Native title claimants have no protection against such spontaneous amendments to legislation which leads experts to consider native title law as a "minefield" and claimants being "at the whim of the legal system and changes of government and policy". 
Sometimes Aboriginal claimants wait years for governments to roll out changes their negotiated benefits rely upon, as is the case for the the Miriuwung-Gajerrong people who continue to wait after more than 10 years since their claim was successful.
Everything was delayed by a unilateral decision from the state government and they essentially left the traditional owners hanging.— Michael Dockery, Curtin University associate professor 
People get disengaged
But many Aboriginal people do not trust these negotiations . Sometimes "they have received so little coherent information about the offer and the negotiation process that they are... apathetic," says Aboriginal Elder John Pell of Western Australia . "I venture to say that three quarters of the Noongar peoples no longer care and that 90 per cent of Noongars will not vote [on the native title case].”
Selective media reporting
Selective reporting in mainstream media adds to the confusion. Papers and broadcasters focus on the government’s position and supporters but fail to give enough voice to dissenters, probably because it takes more effort to get their voices.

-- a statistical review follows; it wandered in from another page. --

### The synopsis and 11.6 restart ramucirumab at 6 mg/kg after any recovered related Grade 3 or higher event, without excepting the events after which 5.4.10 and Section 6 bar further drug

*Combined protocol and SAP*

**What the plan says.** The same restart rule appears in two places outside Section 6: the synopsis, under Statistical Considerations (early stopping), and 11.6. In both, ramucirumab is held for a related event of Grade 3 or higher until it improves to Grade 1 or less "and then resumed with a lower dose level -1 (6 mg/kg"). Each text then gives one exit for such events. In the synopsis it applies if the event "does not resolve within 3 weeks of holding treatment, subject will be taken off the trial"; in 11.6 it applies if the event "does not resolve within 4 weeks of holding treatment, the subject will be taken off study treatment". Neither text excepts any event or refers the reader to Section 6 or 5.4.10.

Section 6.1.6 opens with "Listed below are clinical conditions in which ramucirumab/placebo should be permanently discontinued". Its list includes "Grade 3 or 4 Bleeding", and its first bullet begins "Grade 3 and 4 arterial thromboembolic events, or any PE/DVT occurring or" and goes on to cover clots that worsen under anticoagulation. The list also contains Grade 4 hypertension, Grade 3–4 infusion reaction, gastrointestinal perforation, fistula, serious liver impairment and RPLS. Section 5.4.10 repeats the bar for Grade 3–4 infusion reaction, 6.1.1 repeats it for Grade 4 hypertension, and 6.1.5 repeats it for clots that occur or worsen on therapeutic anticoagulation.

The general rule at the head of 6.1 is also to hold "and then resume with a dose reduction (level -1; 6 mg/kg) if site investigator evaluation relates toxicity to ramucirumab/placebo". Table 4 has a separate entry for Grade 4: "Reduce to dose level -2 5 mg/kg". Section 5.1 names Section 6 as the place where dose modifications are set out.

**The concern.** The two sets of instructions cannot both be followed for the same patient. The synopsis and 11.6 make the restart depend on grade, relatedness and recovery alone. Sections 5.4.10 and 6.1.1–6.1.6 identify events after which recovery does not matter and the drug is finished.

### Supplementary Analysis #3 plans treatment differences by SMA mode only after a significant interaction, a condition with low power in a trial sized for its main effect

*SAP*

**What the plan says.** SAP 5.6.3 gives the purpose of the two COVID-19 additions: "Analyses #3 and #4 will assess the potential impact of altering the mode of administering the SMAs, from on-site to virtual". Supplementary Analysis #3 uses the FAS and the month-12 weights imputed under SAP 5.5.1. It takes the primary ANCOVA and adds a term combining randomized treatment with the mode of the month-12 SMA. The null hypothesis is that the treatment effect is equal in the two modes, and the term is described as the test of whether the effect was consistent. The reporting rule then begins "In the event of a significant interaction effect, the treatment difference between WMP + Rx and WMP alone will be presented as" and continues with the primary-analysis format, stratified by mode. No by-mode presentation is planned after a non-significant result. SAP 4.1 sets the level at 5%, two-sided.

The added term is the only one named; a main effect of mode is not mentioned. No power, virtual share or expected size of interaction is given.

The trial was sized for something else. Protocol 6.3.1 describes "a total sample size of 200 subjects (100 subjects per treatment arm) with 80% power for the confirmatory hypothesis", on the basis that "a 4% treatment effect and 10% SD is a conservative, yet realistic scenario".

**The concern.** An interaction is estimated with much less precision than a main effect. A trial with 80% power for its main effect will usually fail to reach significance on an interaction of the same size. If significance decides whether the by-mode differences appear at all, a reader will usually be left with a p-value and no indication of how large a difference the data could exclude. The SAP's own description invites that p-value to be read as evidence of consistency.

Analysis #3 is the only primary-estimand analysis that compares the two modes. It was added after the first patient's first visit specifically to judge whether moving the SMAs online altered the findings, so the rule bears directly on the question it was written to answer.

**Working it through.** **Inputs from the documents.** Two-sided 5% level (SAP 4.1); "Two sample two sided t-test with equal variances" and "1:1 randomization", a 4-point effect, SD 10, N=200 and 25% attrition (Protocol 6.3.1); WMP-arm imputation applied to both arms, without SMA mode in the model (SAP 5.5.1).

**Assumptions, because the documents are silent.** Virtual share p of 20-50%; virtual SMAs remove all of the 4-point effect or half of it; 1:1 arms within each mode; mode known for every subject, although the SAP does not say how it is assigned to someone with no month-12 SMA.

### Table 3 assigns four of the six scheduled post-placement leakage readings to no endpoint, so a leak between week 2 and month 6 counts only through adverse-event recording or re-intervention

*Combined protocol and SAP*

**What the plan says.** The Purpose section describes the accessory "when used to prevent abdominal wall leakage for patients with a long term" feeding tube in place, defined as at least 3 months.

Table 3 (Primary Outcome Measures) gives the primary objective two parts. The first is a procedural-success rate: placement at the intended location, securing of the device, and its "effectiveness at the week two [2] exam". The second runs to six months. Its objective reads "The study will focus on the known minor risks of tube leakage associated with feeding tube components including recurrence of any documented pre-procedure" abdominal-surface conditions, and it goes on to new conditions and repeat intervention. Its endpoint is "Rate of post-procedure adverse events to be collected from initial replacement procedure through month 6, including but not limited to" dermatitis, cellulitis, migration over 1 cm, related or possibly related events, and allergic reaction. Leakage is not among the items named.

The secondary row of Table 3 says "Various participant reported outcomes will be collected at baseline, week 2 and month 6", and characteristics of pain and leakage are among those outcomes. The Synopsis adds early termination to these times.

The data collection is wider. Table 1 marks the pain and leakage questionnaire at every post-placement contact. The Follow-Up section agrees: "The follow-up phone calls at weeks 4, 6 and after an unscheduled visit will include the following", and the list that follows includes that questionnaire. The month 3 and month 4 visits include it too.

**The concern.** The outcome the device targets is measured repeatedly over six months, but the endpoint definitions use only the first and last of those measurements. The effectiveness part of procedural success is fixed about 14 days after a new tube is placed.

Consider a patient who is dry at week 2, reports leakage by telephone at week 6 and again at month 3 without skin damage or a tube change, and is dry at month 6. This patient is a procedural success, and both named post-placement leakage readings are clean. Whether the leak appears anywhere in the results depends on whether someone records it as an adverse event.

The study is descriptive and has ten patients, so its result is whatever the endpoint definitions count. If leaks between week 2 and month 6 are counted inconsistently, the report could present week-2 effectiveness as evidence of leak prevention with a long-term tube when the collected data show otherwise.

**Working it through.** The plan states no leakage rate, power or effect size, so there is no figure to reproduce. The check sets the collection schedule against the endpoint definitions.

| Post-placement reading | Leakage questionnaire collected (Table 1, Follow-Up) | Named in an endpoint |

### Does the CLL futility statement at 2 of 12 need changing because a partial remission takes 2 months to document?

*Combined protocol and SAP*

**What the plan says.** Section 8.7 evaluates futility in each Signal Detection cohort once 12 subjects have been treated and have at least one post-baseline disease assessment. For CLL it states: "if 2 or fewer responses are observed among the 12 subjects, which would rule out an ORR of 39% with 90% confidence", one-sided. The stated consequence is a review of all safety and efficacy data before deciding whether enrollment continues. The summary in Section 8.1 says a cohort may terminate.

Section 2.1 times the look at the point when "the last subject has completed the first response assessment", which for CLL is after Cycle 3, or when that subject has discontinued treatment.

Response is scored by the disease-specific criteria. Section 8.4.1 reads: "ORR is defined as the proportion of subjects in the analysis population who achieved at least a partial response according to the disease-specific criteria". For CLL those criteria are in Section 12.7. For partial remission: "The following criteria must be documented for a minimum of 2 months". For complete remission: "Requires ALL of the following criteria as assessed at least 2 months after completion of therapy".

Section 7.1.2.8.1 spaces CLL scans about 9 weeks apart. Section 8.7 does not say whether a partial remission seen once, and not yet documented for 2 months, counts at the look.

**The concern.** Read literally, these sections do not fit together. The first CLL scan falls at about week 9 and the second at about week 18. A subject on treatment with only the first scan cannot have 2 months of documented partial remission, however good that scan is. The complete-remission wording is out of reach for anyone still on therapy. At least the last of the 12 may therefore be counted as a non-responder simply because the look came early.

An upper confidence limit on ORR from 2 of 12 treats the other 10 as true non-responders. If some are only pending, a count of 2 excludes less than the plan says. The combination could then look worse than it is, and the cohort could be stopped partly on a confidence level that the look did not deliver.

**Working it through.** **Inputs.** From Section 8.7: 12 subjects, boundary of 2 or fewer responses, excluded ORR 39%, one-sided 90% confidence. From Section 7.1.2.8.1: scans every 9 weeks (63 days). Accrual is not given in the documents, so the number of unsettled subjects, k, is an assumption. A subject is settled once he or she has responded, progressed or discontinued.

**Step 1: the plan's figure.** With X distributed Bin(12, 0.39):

Native title is discriminatory
Aboriginal Legal Service CEO and former NAIDOC person of the year, Dennis Eggington, says that "the claimant groups are made-up boundaries. Native title legislation bounds claims and the problem I have with that is that at an international level native title has been found to be discriminatory."  Land councils should not accept native title, according to Mr Eggington. But in the absence of anything better, Land Councils have little choice.
Native title monies paid to Aboriginal groups are eyed on by many parties—Aboriginal council members but also a plethora of lawyers and experts assisting the native title process.
The Native Title Act requires native title holders to establish a prescribed body corporate that represents them. But claimants have a disadvantage in negotiations because they do receive little or no formalised funding or support to operate as directors of a corporation, or deal with the complexities of financial and commercial law.